March 20, 2014 14:18
Russia against "higher ante" in Iran negotiations because of Ukraine events - diplomat
MOSCOW/VIENNA. March 20 (Interfax) - Russia will have something to answer with if it is forced to "up the ante" in the negotiations on the Iran nuclear problem taking into consideration the development of the events surrounding Ukraine, Russian Deputy Foreign Minister Sergei Ryabkov told Interfax.
"We wouldn't like to take advantage of these negotiations [between the P5+1 group and Iran] as an element of gambling with a higher ante considering attitudes in some European capitals, Brussels and Washington," he said.
"But if we are forced to do so, we will take retaliatory measures as well, because, in the big perspective, the historical significance of what has happened in the past weeks and days in terms of restoring historical justice and Crimea's reunification with Russia is incomparable with what we are dealing with on the Iranian track," Ryabkov said when asked whether the crisis in Ukraine and the recent events have had any effect on the ongoing negotiations on Iran.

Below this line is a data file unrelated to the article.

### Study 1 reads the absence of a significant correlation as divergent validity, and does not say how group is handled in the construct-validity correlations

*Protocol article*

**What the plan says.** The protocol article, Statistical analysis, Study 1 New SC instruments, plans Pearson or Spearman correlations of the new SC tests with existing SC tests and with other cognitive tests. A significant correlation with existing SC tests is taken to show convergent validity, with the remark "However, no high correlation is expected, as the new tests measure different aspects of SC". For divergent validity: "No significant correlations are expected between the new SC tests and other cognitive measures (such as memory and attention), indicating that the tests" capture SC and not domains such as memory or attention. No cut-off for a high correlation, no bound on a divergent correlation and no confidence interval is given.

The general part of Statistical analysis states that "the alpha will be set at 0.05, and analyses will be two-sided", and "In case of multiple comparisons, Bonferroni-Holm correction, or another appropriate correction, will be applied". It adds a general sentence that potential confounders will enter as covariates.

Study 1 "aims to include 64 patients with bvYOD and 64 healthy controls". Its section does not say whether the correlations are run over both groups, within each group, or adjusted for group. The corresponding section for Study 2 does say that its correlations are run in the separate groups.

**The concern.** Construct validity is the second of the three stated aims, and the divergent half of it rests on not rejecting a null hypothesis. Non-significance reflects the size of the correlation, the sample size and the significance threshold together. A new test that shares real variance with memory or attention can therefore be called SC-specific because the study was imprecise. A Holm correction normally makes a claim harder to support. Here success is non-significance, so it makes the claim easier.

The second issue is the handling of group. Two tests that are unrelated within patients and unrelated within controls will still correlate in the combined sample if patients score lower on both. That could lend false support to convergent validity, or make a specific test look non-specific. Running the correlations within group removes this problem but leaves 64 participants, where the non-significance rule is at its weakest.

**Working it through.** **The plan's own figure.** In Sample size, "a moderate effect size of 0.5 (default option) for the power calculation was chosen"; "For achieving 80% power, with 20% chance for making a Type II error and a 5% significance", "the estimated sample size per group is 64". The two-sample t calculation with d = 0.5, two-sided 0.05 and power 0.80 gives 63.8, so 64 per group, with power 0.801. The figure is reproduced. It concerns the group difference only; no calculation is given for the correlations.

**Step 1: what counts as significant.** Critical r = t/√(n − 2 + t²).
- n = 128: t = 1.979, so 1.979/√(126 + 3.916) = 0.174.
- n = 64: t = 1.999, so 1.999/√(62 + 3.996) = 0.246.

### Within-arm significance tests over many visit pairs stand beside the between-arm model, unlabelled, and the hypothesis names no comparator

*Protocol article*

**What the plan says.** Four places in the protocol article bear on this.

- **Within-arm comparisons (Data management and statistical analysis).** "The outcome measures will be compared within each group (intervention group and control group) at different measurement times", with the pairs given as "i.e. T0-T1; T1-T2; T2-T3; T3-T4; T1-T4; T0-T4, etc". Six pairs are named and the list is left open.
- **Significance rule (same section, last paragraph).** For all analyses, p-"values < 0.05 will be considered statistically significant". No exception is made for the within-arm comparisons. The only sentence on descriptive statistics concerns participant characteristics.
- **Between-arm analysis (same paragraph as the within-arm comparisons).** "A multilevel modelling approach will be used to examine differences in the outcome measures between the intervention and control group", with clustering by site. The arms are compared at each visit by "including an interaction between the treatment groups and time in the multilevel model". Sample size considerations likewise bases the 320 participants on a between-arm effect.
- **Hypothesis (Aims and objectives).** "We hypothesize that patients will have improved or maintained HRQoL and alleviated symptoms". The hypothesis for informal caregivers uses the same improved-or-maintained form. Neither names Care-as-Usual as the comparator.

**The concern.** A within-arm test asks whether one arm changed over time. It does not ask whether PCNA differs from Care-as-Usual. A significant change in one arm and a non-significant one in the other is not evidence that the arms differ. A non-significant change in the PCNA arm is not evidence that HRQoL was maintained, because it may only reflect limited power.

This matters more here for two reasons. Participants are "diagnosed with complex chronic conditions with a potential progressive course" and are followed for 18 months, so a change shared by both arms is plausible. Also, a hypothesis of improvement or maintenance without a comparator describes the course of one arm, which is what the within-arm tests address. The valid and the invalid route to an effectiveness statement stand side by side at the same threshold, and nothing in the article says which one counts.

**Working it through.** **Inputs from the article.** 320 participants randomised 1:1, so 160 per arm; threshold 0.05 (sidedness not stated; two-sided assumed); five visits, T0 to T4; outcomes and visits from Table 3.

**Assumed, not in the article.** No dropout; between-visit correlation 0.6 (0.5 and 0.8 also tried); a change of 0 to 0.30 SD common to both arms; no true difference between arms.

A round of negotiations at the level of EU High Representative for Foreign Affairs and Security Policy Catherine Ashton and Iranian Foreign Minister Mohammad Javad Zarif, with political directors from Russia, the U.S., China, Germany, France, and the United Kingdom taking part, was finished in Vienna on Wednesday.
"After all, the choice and the decision rest with our partners from Washington and Brussels. It depends on them to what extent the formats will be preserved; it depends on them whether these formats will be productive; and it depends on them whether we will or will not choose the way of response measures and some actions that should sober up those who campaign for such actions. That is, the choice is fully on their side rather than on ours," he said.
In the negotiations on the Iranian nuclear program, Russia is not seeking "to somehow play into the hands of the Americans, or the European Union, or the Iranians" but sees "its own fundamental, deep, and very well-defined interest" in this process, he said.
The full version of Ryabkov's interview with Interfax will be available later on www.interfax.com.
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